Russian Prime Minister Vladimir Putin, right, and Rex Tillerson, ExxonMobil’s chief executive, smile during a signing ceremony in the Black Sea resort of Sochi, Russia, Aug. 30, 2011. (Photo: Alexei Druzhinin/RIA Novosti via AP)

Many critics, including Ages, are concerned that Tillerson’s life as an oil tycoon currying favor with Putin would be in conflict with his anticipated role as the top U.S. diplomat.

“The fact that lifting Russian sanctions would directly benefit Exxon at the expense of the United States is another reason why it’s impossible that Rex Tillerson should be secretary of state,” Ages continued. “Having him confirmed would benefit Russia, Putin, Rosneft [a Russian government-owned oil company] and Exxon, but it would not benefit the American people or really the world, because of the warming consequences.”

Shortly after Trump announced Tillerson as his pick in December, Natural Resources Defense Council President Rhea Suh criticized the choice as “an epic mistake.”

“This industry has been near the center of more conflict than any other in modern time; tapping its chief oilman as the nation’s top diplomat sends the wrong message at home and abroad,” Suh said in a statement. “First occupied by Thomas Jefferson, this office must stand for our highest ideals, democratic aspirations and universal values and rights. Cutting oil deals with Vladimir Putin is a far cry from that, and Rex Tillerson should not be Secretary of State.”

Suh argues that advancing U.S. interests aboard means working to leave the next generation with a livable world — not basing foreign policy on “a business model that imperils our future.”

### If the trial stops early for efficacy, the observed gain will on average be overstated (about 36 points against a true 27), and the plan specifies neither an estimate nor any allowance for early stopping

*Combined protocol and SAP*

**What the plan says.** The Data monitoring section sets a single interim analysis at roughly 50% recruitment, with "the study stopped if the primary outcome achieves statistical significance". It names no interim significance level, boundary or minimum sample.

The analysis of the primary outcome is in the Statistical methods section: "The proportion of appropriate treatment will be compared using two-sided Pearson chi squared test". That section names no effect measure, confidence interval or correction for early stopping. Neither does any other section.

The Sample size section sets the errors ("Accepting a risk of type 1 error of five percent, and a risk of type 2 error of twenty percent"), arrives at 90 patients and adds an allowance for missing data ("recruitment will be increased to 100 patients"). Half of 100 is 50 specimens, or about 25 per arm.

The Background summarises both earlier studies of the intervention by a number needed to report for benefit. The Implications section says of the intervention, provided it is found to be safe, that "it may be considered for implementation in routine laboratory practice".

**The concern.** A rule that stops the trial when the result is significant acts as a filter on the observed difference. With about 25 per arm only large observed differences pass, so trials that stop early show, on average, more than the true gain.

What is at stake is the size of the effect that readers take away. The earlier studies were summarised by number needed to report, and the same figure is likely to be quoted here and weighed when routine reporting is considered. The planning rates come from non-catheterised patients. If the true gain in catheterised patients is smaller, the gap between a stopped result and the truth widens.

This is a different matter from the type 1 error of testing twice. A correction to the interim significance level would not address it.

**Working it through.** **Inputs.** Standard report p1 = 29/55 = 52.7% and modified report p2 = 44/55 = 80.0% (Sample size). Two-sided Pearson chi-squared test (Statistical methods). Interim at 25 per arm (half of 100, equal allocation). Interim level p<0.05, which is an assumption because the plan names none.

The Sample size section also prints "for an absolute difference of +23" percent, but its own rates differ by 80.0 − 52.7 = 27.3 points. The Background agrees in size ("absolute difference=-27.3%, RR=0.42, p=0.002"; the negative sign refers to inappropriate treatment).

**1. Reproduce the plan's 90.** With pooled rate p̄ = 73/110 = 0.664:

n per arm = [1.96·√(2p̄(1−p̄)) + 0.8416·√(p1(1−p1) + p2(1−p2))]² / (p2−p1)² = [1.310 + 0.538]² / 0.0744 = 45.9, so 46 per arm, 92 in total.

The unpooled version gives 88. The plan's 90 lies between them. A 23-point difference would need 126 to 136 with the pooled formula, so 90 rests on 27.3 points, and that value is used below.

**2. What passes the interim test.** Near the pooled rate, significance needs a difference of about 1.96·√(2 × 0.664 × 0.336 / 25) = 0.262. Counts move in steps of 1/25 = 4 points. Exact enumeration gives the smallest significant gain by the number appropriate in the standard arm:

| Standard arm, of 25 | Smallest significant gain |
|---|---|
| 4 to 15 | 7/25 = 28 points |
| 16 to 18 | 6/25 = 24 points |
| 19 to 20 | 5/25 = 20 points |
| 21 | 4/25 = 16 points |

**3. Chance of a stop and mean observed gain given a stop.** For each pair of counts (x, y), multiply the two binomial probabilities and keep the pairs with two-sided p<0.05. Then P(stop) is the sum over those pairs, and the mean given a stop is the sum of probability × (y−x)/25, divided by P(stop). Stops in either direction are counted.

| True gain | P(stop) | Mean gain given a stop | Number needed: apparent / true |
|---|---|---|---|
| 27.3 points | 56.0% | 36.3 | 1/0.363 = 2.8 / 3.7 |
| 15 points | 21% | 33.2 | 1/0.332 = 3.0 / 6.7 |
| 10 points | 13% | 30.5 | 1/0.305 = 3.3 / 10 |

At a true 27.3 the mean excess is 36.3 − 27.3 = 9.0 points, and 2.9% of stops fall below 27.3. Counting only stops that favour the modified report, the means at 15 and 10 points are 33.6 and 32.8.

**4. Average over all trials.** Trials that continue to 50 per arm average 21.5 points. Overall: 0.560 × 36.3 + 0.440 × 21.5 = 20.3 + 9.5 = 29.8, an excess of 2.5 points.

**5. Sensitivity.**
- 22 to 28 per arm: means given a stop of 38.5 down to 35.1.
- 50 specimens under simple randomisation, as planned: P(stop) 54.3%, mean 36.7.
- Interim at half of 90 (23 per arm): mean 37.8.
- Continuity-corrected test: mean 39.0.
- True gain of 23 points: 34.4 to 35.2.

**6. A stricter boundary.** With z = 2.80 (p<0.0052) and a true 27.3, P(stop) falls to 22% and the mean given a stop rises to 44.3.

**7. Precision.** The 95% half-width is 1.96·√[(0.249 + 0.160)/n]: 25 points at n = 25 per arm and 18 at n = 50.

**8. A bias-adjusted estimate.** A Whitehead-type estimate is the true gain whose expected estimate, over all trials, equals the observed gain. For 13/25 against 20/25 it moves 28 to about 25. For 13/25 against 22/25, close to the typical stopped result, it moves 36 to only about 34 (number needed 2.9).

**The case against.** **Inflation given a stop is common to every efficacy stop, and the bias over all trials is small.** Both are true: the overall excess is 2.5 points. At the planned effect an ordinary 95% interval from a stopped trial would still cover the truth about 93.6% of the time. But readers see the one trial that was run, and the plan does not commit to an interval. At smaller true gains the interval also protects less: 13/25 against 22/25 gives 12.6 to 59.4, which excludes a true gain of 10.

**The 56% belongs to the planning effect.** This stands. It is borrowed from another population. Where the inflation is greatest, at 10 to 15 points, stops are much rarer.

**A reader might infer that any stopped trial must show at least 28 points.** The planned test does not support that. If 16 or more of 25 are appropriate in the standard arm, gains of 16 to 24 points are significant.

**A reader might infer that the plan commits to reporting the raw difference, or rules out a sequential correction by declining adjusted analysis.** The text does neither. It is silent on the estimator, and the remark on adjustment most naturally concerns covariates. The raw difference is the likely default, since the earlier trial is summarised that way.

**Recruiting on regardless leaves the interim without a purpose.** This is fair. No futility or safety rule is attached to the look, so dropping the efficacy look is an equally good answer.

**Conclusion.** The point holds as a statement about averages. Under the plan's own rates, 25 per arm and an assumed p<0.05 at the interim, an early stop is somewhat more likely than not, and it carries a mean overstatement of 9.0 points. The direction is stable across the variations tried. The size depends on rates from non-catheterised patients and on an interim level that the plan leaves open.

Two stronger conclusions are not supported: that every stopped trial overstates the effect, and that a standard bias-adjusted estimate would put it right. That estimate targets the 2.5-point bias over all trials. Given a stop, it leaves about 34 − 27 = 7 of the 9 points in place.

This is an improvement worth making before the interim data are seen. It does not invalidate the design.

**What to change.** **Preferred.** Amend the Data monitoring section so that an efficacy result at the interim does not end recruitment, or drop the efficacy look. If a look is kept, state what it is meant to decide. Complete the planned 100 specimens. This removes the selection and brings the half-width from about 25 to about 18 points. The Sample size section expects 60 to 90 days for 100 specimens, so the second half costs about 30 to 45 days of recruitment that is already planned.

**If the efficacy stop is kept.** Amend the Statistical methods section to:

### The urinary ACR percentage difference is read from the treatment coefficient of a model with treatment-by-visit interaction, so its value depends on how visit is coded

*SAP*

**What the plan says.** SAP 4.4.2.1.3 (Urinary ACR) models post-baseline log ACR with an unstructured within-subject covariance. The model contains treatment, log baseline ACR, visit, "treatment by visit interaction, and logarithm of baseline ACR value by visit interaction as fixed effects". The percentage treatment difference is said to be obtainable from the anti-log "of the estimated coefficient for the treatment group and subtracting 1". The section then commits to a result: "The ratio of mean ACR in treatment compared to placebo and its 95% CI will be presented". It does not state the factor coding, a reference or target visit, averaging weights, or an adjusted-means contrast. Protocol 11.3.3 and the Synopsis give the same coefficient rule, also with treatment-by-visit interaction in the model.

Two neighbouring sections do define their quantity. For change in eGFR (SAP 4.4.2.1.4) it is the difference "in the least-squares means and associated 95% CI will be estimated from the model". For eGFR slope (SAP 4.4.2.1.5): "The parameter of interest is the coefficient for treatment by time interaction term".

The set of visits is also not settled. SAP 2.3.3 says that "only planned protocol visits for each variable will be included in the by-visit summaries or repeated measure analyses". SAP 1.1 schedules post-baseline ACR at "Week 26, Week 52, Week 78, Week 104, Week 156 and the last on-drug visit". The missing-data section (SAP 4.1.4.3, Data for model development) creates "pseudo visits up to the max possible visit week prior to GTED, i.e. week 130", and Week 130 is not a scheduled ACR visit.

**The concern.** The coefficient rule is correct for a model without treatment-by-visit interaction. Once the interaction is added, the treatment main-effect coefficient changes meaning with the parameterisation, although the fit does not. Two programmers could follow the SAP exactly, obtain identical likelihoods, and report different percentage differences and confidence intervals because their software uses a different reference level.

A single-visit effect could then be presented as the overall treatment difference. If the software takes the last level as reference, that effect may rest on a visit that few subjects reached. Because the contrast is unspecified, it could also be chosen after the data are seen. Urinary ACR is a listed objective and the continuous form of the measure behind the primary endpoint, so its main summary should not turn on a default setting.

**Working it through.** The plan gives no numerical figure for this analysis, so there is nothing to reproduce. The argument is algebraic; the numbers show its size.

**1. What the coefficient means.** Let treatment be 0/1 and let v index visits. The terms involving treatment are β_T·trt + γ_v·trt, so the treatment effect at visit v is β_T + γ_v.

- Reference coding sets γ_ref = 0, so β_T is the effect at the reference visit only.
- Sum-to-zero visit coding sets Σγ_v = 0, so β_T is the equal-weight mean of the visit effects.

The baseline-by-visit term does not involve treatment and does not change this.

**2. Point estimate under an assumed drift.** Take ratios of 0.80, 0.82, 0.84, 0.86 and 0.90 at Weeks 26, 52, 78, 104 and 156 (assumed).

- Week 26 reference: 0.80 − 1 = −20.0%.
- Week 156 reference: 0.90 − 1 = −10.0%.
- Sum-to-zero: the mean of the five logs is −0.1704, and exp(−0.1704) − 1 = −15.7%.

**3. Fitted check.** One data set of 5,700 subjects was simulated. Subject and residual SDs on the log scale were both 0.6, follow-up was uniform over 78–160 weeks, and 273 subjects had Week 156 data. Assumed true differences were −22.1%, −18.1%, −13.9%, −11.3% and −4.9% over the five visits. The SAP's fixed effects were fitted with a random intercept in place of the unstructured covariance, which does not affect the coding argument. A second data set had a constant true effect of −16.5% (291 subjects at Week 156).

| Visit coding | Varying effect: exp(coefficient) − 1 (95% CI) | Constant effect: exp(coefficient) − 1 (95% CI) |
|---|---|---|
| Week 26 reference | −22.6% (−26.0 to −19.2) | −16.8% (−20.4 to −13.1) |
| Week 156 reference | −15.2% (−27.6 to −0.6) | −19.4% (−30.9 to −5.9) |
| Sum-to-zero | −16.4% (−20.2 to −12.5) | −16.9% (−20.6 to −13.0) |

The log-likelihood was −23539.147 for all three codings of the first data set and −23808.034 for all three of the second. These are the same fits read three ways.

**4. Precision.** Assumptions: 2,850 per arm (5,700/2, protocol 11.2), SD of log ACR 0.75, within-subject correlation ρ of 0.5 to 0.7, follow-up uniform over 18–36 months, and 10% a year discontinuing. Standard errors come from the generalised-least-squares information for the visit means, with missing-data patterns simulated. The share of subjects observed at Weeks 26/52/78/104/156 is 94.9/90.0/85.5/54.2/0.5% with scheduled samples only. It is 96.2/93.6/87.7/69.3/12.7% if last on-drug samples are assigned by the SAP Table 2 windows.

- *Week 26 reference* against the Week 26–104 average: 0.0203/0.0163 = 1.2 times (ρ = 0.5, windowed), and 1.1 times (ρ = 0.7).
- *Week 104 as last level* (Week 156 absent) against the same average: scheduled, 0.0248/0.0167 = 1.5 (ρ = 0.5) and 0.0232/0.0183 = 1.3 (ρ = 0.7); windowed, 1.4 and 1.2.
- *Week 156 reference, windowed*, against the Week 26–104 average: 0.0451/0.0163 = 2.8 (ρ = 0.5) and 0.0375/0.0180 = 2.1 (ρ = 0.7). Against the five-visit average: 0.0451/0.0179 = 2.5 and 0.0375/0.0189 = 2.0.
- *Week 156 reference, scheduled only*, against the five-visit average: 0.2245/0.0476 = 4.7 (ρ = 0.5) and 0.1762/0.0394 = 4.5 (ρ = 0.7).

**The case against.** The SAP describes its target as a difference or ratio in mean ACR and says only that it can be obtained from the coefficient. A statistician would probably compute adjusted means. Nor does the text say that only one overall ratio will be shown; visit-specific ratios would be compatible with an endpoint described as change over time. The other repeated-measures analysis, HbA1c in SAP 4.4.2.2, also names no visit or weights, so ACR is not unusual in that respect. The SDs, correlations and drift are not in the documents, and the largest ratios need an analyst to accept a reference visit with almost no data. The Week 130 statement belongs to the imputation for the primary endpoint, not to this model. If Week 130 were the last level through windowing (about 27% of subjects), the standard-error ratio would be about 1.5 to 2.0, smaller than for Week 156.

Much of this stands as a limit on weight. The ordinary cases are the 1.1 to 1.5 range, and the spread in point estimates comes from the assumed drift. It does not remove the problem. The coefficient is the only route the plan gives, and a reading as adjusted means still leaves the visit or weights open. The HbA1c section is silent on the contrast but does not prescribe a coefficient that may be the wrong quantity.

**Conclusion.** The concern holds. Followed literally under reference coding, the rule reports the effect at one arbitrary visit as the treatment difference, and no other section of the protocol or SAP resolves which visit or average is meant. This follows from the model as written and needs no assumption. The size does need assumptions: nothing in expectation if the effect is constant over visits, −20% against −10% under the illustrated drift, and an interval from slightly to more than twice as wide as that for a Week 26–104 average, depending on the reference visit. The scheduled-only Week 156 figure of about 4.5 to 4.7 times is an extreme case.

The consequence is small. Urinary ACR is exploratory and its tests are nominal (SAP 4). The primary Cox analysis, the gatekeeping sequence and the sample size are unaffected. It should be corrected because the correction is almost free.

Michael Brune, the executive director of Sierra Club, released a similar statement lambasting Trump’s growing cabinet as a “who’s who of climate-deniers and fossil fuel hacks.” He said his environmental organization is “shocked but not surprised” that Trump would tap the leader of one of the world’s “most environmentally disastrous oil companies” to represent his administration to the world.

As the Senate prepares for confirmation hearings for Rex Tillerson as Donald Trump's Secretary of State, a collection of organizations projected
As the Senate prepares for confirmation hearings for Rex Tillerson as Donald Trump’s Secretary of State, a collection of organizations projected “Reject Rex” messages on the side of the State Department Building in Washington, D.C. (Photo: Tim Aubry/Greenpeace)

“Tillerson’s nomination cements the fact that clean air, clean water, and our climate are public enemy number one in Trump’s America,” Brune said. “ExxonMobil not only deliberately concealed its knowledge of climate change for decades but is responsible for one of the costliest environmental disasters in history.”

The Sierra Club called upon U.S. senators, in their duty to represent the American people, to oppose his nomination.

“At a time when the climate crisis is deepening, both the United States and the world deserve much better than having one of the planet’s top fossil fuel tycoons run U.S. foreign policy,” Brune said.

But it’s not just liberals and environmentalists who are troubled by his ties to Moscow. U.S. Sens. John McCain, R-Ariz., Marco Rubio, R-Fla., and Lindsey Graham, R-S.C., have all said this relationship is cause for concern.

Last week, when asked if he could support Tillerson, McCain, a fierce critic of Russia, replied, “Sure. There’s also a realistic scenario that pigs fly,” the Houston Chronicle reported.

“You’re going to see resistance at the state level. You’re going to see resistance at the business level,” Ages said. “You’re going to see people, state leaders, and local leaders doing everything they can to resist these policies and to resist the rolling back of these environmental protections that we enjoy.”

Sen. Bob Corker, R-Tenn., who chairs the Foreign Relations Committee, which holds the confirmation hearings, recently told reporters at an event hosted by the Christian Science Monitor that he will be “overwhelmingly supported.”

According to The Hill, Corker said, “I predict that people are going to see what a distinguished this person is. I think they’re going to see how substantial this person is.”